Autograph letter signed ("Barry O'Meara) to Major Gideon Gorrequer ("Dear Major") explaining "the loss on the Dollar to Gentilini" and advising him that "Lt. Colonel Fagan comes to Longwood today" Barry Edward O'Meara.
Autograph letter signed ("Barry O'Meara) to Major Gideon Gorrequer ("Dear Major") explaining "the loss on the Dollar to Gentilini" and advising him that "Lt. Colonel Fagan comes to Longwood today"

Napoleon's Physician

Autograph letter signed ("Barry O'Meara) to Major Gideon Gorrequer ("Dear Major") explaining "the loss on the Dollar to Gentilini" and advising him that "Lt. Colonel Fagan comes to Longwood today"

Longwood [St. Helena]: 19th of June 1817.

1 p. pen and ink on paper, docketed on separate sheet. 8vo. Napoleon's Physician. Old folds, letter tipped onto separate sheet, else very good. Item #251160

A letter written during Napoleon Bonaparte’s exile on St. Helena, by his personal physician, to Major Gideon Gorrequer, Aide-de-Camp and Acting Military Secretary to Governor Sir Hudson Lowe. O’Meara’s mention in the letter of Lt. Colonel Fagan being received, precedes an interview that Lt. Colonel Christopher Fagan, an officer in the Indian Service and the Judge Advocate General in Bengal, had with Napoleon that day, in which Fagan was accused of the “terrible crime” of referring to Napoleon as the “Emperor.” (Chaplin, Arnold, A St.Helena’s Who’s Who, London, 1914, p.66)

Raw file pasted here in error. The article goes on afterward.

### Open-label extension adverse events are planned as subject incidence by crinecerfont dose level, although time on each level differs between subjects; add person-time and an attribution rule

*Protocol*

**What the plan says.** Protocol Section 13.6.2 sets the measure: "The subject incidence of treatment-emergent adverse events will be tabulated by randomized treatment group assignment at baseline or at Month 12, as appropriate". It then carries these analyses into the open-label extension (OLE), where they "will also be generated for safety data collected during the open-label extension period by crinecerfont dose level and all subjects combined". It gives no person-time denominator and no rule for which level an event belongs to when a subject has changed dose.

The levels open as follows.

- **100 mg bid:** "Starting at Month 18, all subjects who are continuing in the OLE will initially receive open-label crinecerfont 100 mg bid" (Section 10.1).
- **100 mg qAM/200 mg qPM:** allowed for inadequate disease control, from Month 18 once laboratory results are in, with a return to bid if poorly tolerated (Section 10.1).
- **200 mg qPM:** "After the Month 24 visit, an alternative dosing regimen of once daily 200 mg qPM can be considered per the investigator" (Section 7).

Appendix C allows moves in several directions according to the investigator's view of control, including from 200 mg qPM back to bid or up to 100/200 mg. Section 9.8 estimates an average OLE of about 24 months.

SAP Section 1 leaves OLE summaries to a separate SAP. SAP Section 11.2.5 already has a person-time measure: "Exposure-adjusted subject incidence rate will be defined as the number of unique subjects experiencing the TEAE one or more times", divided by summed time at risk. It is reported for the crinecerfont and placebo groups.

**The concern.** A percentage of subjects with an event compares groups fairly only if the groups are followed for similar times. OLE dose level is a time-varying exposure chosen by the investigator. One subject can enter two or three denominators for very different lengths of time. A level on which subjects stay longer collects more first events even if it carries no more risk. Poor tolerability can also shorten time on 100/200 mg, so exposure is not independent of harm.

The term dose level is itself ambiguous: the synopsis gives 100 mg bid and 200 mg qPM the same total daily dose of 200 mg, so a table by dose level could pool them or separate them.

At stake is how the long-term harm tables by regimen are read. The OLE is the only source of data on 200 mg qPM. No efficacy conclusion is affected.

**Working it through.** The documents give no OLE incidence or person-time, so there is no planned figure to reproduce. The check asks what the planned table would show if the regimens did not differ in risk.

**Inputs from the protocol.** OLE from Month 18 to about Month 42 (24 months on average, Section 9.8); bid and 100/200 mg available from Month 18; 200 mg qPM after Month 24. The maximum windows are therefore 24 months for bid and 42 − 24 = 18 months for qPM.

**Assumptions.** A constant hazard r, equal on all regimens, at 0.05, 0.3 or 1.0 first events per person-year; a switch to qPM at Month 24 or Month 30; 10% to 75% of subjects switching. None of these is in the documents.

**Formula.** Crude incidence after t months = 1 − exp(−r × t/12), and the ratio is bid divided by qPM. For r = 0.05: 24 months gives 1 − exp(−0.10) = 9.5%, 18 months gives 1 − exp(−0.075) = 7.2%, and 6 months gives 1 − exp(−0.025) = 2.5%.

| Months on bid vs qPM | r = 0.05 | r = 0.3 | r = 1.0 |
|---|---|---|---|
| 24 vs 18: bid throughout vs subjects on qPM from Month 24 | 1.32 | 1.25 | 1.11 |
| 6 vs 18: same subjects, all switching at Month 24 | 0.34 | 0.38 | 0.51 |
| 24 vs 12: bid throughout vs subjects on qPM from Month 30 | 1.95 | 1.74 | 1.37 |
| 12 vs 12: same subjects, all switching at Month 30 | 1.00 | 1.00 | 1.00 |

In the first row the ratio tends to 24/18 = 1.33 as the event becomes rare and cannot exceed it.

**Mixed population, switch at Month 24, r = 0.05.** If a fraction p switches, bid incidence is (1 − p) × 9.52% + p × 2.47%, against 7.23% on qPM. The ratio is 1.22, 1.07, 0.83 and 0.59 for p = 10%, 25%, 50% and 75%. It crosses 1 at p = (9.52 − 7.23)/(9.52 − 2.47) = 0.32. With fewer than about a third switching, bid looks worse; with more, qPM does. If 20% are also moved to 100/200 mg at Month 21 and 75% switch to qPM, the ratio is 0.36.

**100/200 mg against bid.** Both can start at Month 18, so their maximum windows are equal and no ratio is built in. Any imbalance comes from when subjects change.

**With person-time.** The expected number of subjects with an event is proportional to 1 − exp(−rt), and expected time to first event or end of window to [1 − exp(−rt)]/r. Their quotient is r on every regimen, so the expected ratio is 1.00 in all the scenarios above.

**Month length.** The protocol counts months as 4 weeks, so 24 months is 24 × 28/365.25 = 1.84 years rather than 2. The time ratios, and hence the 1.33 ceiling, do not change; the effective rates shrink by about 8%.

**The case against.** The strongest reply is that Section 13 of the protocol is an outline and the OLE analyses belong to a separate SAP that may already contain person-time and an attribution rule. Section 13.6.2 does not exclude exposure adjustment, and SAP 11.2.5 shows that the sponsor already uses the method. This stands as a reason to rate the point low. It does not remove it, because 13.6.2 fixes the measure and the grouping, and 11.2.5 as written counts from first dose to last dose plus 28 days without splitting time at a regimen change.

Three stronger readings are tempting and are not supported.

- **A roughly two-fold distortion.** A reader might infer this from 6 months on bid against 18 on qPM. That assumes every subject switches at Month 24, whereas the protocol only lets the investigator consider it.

Reading in part: “I have explained the loss on the Dollar to Gentilini which I have calculated to be £ 1 13 4 and accordingly send you (?) Dragoon piece, six shilling pieces, & 3 shillings and 4 pence in copper. Lt. Colonel Fagan comes to Longwood today he will be received as it were by accident.”

Barry Edward O’Meara (1786-1836) was an Irish surgeon who began his career in the British army but was forced to resign after acting as a second in a duel. O’Meara then joined the British navy and was the surgeon on the “Bellerophon” when Napoleon surrendered on board the ship on July 15, 1815. He accepted the post as Napoleon’s physician, after Bonaparte's French physician refused to accompany him to St. Helena. O’Meara is also remembered as the author of Napoleon in Exile, or A Voice from St. Helena (1822), in which he created a sensation by accusing Sir Hudson Lowe of mistreating the former French emperor.

“Gentilini” mentioned in the letter was an Elban native and footman at Longwood.

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